"Checkerboard" solar cell design could boost output and make panels much cheaper

“Checkerboard” solar cell design could boost output and make panels much cheaper

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UK researchers find that designing solar cells with checkerboard lines could increase their ability to absorb light by 125% and reduce costs.

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A new study from researchers at the University of York has found that designing solar cells with checkerboard lines could increase their ability to absorb light by 125% and could lead to a wider use of renewable energy.

Researchers from the University of York in England, in collaboration with NOVA University of Lisbon in Portugal, have recently published a study investigating how different solar cell surface designs affected the absorption of sunlight in solar panels.

The study, Light trapping in solar cells: simple design rules to maximize absorption, published in the open access journal Optica, sought to investigate a simpler approach to increasing a solar cell’s light trapping ability – which is to say, increasing its solar absorption abilities.

Currently, according to the researchers, many of the enhanced light-trapping structures designed over recent years, while effective in increasing a solar cell’s performance, are nevertheless more complicated designs and, as such, are less likely to be integrated into industrial application.

The researchers note that “their industrial application rather depends on simplicity concerning the integration to the solar cell concept and the process technology.”

In an attempt to simplify solar cell design while increasing solar absorption, the researchers demonstrated how “simple grating lines” in a checkerboard arrangement on the solar cell “can perform as well as advanced light-trapping designs.”

Diffraction grating lines on solar cells, according to a 2008 article, “were introduced into thin-film solar cells as a means for a better control of light-scattering inside the cells.” The introduction of linear grating lines serves “to supress the total reflection in the wavelength region of interest and to scatter light into (pre) selected angles.”

In other words, these simple grating lines printed onto the surface of a solar cell serve to diffract incoming light into several separate beams, travelling in separate directions, to increase the performance of the solar cell.

However, according to the University of York and NOVA University of Lisbon researchers, “simple grating lines have only shown marginal absorption improvements in solar cell materials,” and led to a belief that simple grating liens could not become the pillar of advanced solar innovation.

Conversely, “the belief that they cannot be the pillar of advanced photonic concepts triggered a new research field to analyze more and more complicated and evermore efficient light-trapping schemes at the expense of their complexity.”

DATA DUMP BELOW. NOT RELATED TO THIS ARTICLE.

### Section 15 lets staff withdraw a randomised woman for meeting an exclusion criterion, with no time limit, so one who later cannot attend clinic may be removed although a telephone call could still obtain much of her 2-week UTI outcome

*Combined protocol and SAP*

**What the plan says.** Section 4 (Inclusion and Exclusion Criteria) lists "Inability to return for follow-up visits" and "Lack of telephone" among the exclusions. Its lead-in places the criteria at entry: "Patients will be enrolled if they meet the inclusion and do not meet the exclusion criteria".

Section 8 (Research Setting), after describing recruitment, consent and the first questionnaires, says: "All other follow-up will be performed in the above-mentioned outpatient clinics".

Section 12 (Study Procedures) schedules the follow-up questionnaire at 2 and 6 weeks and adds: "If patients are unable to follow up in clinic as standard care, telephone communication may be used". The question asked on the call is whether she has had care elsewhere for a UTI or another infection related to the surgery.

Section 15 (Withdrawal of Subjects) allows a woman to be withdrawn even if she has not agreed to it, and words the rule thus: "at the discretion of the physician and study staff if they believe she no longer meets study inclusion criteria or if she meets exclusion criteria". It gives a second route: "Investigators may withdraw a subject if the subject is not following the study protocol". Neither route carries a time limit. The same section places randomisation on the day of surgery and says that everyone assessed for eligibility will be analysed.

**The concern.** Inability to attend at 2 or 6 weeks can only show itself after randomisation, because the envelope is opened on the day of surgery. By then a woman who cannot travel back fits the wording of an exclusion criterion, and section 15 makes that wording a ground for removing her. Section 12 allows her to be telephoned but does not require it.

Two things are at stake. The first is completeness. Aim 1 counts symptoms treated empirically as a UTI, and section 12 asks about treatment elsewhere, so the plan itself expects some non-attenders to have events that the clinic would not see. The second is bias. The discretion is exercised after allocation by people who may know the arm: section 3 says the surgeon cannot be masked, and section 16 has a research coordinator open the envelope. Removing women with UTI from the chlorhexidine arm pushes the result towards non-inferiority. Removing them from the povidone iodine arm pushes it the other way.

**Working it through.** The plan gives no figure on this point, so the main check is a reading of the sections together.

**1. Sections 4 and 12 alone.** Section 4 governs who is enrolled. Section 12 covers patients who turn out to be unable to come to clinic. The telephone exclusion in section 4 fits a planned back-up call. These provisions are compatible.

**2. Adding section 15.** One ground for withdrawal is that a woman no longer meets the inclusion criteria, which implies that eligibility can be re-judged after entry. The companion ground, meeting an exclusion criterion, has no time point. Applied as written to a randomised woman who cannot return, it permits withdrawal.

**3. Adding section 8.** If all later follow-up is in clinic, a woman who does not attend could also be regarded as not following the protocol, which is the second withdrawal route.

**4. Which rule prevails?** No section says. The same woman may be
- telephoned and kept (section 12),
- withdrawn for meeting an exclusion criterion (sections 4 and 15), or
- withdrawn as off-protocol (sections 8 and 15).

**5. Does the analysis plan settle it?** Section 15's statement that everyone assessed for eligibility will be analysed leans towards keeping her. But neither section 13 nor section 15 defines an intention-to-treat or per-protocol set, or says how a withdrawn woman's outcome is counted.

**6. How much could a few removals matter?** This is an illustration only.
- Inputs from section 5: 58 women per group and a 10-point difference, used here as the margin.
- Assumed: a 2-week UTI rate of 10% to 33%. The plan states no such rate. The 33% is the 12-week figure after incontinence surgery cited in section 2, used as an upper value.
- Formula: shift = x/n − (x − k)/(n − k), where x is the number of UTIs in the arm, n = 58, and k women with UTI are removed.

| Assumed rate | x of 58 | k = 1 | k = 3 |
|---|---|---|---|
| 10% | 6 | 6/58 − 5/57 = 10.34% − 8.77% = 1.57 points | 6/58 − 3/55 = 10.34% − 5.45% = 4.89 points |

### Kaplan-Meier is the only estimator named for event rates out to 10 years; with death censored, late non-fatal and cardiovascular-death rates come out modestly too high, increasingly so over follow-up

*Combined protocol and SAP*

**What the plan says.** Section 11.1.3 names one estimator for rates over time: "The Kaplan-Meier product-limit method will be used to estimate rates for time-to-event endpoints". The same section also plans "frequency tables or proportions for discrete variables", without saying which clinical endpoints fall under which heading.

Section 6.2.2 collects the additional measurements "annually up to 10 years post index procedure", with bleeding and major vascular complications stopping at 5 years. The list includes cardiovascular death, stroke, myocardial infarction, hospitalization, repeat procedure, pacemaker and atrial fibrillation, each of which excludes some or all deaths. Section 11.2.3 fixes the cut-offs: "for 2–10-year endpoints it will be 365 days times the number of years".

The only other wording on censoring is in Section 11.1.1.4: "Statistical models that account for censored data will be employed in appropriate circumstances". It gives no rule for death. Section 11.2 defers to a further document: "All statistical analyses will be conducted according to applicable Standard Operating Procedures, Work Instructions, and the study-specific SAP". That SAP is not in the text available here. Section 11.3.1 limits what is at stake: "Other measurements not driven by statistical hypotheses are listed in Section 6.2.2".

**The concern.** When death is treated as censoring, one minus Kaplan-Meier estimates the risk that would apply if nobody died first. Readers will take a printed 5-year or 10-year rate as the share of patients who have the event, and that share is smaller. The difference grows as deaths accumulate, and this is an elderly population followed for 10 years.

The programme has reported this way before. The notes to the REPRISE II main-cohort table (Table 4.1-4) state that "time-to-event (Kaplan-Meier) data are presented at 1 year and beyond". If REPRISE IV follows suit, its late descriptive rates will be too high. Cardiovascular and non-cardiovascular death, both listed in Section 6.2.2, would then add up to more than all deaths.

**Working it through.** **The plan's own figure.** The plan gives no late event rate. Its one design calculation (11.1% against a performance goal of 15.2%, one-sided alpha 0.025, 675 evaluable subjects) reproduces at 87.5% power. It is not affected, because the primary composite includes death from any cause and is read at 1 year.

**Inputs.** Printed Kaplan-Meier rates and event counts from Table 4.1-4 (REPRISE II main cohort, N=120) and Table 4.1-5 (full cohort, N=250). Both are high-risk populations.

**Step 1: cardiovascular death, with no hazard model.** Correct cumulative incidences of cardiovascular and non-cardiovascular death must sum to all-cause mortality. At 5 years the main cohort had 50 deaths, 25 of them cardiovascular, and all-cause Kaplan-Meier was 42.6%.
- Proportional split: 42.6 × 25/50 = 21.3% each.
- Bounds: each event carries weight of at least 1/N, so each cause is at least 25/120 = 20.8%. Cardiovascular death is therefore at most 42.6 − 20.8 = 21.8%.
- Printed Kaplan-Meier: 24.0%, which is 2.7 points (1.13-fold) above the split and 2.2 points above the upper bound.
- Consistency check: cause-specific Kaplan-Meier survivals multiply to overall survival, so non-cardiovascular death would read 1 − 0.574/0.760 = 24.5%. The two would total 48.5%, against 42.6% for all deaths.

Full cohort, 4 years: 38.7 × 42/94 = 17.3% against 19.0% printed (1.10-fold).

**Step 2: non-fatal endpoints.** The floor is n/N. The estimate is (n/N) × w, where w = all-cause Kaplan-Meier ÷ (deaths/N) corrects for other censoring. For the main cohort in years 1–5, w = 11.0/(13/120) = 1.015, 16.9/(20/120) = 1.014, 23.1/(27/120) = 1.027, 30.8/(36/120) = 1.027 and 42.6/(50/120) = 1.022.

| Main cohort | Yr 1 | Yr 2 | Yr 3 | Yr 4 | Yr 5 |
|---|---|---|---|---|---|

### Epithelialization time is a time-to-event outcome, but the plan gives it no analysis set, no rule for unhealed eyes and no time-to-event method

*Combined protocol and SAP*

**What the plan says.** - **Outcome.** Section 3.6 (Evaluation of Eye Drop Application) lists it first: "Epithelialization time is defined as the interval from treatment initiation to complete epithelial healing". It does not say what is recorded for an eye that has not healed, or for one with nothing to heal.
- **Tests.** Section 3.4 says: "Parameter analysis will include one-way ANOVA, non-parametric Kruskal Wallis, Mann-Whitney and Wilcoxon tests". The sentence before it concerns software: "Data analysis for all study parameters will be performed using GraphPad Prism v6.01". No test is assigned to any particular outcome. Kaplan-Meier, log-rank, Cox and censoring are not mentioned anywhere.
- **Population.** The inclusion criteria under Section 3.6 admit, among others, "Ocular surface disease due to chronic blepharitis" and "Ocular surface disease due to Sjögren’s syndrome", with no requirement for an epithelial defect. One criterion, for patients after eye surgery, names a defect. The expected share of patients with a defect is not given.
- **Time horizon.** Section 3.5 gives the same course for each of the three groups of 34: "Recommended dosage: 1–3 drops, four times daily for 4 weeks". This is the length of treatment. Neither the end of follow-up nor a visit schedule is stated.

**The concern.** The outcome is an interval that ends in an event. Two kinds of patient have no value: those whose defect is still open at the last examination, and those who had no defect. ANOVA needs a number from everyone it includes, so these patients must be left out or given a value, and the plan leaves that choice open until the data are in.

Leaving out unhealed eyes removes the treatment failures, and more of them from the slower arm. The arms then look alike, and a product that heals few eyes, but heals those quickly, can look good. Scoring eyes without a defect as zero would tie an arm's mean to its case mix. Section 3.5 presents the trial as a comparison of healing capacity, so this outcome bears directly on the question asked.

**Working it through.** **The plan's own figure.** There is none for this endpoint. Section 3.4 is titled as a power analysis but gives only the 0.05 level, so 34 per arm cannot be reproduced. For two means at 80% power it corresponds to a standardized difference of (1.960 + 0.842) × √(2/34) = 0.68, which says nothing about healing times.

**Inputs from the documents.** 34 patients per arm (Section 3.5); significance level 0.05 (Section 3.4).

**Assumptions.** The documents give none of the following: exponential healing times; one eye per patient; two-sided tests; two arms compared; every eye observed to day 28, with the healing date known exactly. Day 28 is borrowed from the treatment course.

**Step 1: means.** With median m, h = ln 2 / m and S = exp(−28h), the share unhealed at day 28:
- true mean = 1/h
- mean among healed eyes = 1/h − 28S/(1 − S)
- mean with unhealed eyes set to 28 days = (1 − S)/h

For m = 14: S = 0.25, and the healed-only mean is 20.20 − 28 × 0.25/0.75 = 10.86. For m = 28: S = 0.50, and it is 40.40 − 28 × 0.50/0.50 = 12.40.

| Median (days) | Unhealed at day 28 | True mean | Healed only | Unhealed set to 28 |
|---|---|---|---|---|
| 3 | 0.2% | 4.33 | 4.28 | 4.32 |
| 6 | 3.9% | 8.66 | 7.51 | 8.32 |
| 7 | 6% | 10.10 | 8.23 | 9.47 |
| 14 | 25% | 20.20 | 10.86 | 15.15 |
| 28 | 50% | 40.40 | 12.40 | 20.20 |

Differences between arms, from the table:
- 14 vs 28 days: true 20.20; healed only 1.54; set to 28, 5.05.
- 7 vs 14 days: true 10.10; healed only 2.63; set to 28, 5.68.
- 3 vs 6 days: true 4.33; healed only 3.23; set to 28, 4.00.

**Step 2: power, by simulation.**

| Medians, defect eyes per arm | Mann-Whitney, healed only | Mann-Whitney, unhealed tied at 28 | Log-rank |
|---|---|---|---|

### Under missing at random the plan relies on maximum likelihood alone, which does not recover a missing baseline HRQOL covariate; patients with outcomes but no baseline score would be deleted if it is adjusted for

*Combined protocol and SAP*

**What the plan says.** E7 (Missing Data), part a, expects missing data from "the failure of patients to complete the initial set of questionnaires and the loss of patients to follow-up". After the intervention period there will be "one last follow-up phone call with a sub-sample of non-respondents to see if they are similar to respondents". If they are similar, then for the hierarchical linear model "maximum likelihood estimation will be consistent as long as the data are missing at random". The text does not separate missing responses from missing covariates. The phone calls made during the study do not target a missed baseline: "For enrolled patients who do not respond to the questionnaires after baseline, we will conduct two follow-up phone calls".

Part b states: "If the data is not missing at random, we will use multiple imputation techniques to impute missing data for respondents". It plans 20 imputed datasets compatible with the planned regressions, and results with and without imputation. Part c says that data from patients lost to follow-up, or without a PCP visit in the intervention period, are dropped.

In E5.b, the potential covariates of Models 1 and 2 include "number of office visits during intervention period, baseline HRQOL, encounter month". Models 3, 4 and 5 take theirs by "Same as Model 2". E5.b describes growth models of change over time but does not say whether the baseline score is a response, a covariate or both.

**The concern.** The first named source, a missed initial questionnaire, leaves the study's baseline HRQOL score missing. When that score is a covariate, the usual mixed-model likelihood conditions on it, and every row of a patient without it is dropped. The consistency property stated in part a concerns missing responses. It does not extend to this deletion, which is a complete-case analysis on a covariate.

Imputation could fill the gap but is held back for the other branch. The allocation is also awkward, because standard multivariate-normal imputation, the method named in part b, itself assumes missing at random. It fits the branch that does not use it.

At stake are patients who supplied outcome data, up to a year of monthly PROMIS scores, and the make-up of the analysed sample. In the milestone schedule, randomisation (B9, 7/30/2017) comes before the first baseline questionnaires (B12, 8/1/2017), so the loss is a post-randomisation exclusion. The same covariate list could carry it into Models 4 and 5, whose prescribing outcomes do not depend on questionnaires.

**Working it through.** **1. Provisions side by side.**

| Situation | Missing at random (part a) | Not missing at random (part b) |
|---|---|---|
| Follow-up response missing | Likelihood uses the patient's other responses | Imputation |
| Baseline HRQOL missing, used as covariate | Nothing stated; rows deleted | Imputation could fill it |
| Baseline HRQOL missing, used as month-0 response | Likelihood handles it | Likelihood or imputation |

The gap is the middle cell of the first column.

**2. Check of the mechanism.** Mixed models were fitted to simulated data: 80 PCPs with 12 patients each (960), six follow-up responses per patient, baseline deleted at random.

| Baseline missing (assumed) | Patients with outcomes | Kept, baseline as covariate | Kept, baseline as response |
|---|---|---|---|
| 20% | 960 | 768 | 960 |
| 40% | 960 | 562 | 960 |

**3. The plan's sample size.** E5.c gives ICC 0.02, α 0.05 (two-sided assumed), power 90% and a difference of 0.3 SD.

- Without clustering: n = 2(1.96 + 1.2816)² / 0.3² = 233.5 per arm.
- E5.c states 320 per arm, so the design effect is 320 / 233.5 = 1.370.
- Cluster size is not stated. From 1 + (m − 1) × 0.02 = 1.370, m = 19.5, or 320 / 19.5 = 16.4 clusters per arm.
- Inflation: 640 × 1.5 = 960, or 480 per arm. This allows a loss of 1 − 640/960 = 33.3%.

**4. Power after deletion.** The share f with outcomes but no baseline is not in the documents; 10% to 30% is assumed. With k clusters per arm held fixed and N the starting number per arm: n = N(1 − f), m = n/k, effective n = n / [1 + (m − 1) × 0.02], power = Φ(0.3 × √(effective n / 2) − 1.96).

That’s where the new research comes in, investigating different grating designs, such as rose, zigzag, and checkerboard. The researchers found that the checkerboard grating design performed the best, so much so in fact that they show it could enhance light absorption by 125%.

The checkerboard design particularly improves diffraction, which in turn enhances the probability of light being absorbed, which is then used to create electricity.

“We found a simple trick for boosting the absorption of slim solar cells,” said Dr Christian Schuster from the Department of Physics at the University of York.

“Our investigations show that our idea actually rivals the absorption enhancement of more sophisticated designs — while also absorbing more light deep in the plane and less light near the surface structure itself.

“Our design rule meets all relevant aspects of light-trapping for solar cells, clearing the way for simple, practical, and yet outstanding diffractive structures, with a potential impact beyond photonic applications.

“This design offers potential to further integrate solar cells into thinner, flexible materials and therefore create more opportunity to use solar power in more products.”

A potential major outcome from this study is not only the increased light absorption for solar cells, but the simplification of the design, which could lead to the production of thinner, lighter, and more flexible solar panels.

This, in turn, could lead to solar panels being used on more homes and in a wider array of products and applications. The researchers also believe these new grating designs will reduce the need for thicker, more complex solar panels, making them cheaper and more environmentally friendly.

“In principle, we would deploy ten times more solar power with the same amount of absorber material: ten times thinner solar cells could enable a rapid expansion of photovoltaics, increase solar electricity production, and greatly reduce our carbon footprint,” Dr Schuster added.

“In fact, as refining the silicon raw material is such an energy-intensive process, ten times thinner silicon cells would not only reduce the need for refineries but also cost less, hence empowering our transition to a greener economy.”

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